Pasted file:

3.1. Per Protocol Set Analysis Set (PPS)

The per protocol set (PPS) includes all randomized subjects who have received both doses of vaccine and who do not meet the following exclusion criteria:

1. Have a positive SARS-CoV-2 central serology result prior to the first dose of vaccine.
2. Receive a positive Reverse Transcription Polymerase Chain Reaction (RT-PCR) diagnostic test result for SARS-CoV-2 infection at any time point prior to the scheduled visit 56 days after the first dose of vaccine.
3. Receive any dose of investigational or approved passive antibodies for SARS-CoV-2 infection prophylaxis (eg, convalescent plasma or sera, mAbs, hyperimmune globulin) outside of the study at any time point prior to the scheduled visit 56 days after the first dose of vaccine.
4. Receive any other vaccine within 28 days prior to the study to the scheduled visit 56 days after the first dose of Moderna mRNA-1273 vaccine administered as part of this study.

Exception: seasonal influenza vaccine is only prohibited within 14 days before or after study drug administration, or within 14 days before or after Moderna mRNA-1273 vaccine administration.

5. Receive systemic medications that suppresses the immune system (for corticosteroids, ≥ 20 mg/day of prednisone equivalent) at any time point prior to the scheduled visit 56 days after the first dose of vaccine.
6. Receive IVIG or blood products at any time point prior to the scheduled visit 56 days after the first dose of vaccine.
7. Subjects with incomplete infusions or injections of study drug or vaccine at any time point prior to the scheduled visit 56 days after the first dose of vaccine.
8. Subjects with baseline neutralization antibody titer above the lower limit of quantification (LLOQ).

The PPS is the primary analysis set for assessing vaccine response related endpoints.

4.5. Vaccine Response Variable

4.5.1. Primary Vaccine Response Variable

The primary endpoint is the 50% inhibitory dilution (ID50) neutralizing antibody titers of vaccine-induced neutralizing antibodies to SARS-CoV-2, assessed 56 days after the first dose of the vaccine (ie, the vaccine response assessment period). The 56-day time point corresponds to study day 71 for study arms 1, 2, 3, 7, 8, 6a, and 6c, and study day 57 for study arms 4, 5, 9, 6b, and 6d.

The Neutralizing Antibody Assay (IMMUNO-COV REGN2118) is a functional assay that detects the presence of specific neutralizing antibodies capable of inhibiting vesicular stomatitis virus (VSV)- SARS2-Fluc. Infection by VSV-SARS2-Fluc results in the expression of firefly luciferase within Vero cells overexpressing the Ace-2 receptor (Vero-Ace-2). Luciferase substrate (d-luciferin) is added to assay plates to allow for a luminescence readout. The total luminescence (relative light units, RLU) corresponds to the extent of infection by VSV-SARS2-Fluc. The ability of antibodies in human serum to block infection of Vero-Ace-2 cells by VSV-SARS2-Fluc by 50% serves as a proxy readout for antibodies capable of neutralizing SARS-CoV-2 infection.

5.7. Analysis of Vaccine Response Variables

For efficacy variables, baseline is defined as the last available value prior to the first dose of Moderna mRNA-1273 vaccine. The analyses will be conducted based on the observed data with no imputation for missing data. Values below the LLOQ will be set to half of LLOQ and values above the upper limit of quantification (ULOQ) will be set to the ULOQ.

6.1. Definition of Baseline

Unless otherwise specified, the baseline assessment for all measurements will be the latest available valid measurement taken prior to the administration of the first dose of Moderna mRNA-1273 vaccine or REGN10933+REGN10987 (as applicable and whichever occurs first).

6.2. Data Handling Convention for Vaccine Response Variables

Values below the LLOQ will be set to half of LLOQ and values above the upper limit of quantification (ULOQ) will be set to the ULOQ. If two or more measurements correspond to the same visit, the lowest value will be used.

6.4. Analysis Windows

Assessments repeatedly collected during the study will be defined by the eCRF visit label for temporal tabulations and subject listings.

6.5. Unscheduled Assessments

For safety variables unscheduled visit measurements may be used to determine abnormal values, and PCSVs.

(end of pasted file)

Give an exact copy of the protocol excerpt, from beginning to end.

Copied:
3.1. Per Protocol Set Analysis Set (PPS)

The per protocol set (PPS) includes all randomized subjects who have received both doses of vaccine and who do not meet the following exclusion criteria:

1. Have a positive SARS-CoV-2 central serology result prior to the first dose of vaccine.
2. Receive a positive Reverse Transcription Polymerase Chain Reaction (RT-PCR) diagnostic test result for SARS-CoV-2 infection at any time point prior to the scheduled visit 56 days after the first dose of vaccine.
3. Receive any dose of investigational or approved passive antibodies for SARS-CoV-2 infection prophylaxis (eg, convalescent plasma or sera, mAbs, hyperimmune globulin) outside of the study at any time point prior to the scheduled visit 56 days after the first dose of vaccine.
4. Receive any other vaccine within 28 days prior to the study to the scheduled visit 56 days after the first dose of Moderna mRNA-1273 vaccine administered as part of this study.

Exception: seasonal influenza vaccine is only prohibited within 14 days before or after study drug administration, or within 14 days before or after Moderna mRNA-1273 vaccine administration.

5. Receive systemic medications that suppresses the immune system (for corticosteroids, ≥ 20 mg/day of prednisone equivalent) at any time point prior to the scheduled visit 56 days after the first dose of vaccine.
6. Receive IVIG or blood products at any time point prior to the scheduled visit 56 days after the first dose of vaccine.
7. Subjects with incomplete infusions or injections of study drug or vaccine at any time point prior to the scheduled visit 56 days after the first dose of vaccine.
8. Subjects with baseline neutralization antibody titer above the lower limit of quantification (LLOQ).

The PPS is the primary analysis set for assessing vaccine response related endpoints.

4.5. Vaccine Response Variable

4.5.1. Primary Vaccine Response Variable

The primary endpoint is the 50% inhibitory dilution (ID50) neutralizing antibody titers of vaccine-induced neutralizing antibodies to SARS-CoV-2, assessed 56 days after the first dose of the vaccine (ie, the vaccine response assessment period). The 56-day time point corresponds to study day 71 for study arms 1, 2, 3, 7, 8, 6a, and 6c, and study day 57 for study arms 4, 5, 9, 6b, and 6d.

The Neutralizing Antibody Assay (IMMUNO-COV REGN2118) is a functional assay that detects the presence of specific neutralizing antibodies capable of inhibiting vesicular stomatitis virus (VSV)- SARS2-Fluc. Infection by VSV-SARS2-Fluc results in the expression of firefly luciferase within Vero cells overexpressing the Ace-2 receptor (Vero-Ace-2). Luciferase substrate (d-luciferin) is added to assay plates to allow for a luminescence readout. The total luminescence (relative light units, RLU) corresponds to the extent of infection by VSV-SARS2-Fluc. The ability of antibodies in human serum to block infection of Vero-Ace-2 cells by VSV-SARS2-Fluc by 50% serves as a proxy readout for antibodies capable of neutralizing SARS-CoV-2 infection.

5.7. Analysis of Vaccine Response Variables

For efficacy variables, baseline is defined as the last available value prior to the first dose of Moderna mRNA-1273 vaccine. The analyses will be conducted based on the observed data with no imputation for missing data. Values below the LLOQ will be set to half of LLOQ and values above the upper limit of quantification (ULOQ) will be set to the ULOQ.

6.1. Definition of Baseline

Unless otherwise specified, the baseline assessment for all measurements will be the latest available valid measurement taken prior to the administration of the first dose of Moderna mRNA-1273 vaccine or REGN10933+REGN10987 (as applicable and whichever occurs first).

6.2. Data Handling Convention for Vaccine Response Variables

Values below the LLOQ will be set to half of LLOQ and values above the upper limit of quantification (ULOQ) will be set to the ULOQ. If two or more measurements correspond to the same visit, the lowest value will be used.

6.4. Analysis Windows

Assessments repeatedly collected during the study will be defined by the eCRF visit label for temporal tabulations and subject listings.

6.5. Unscheduled Assessments

For safety variables unscheduled visit measurements may be used to determine abnormal values, and PCSVs.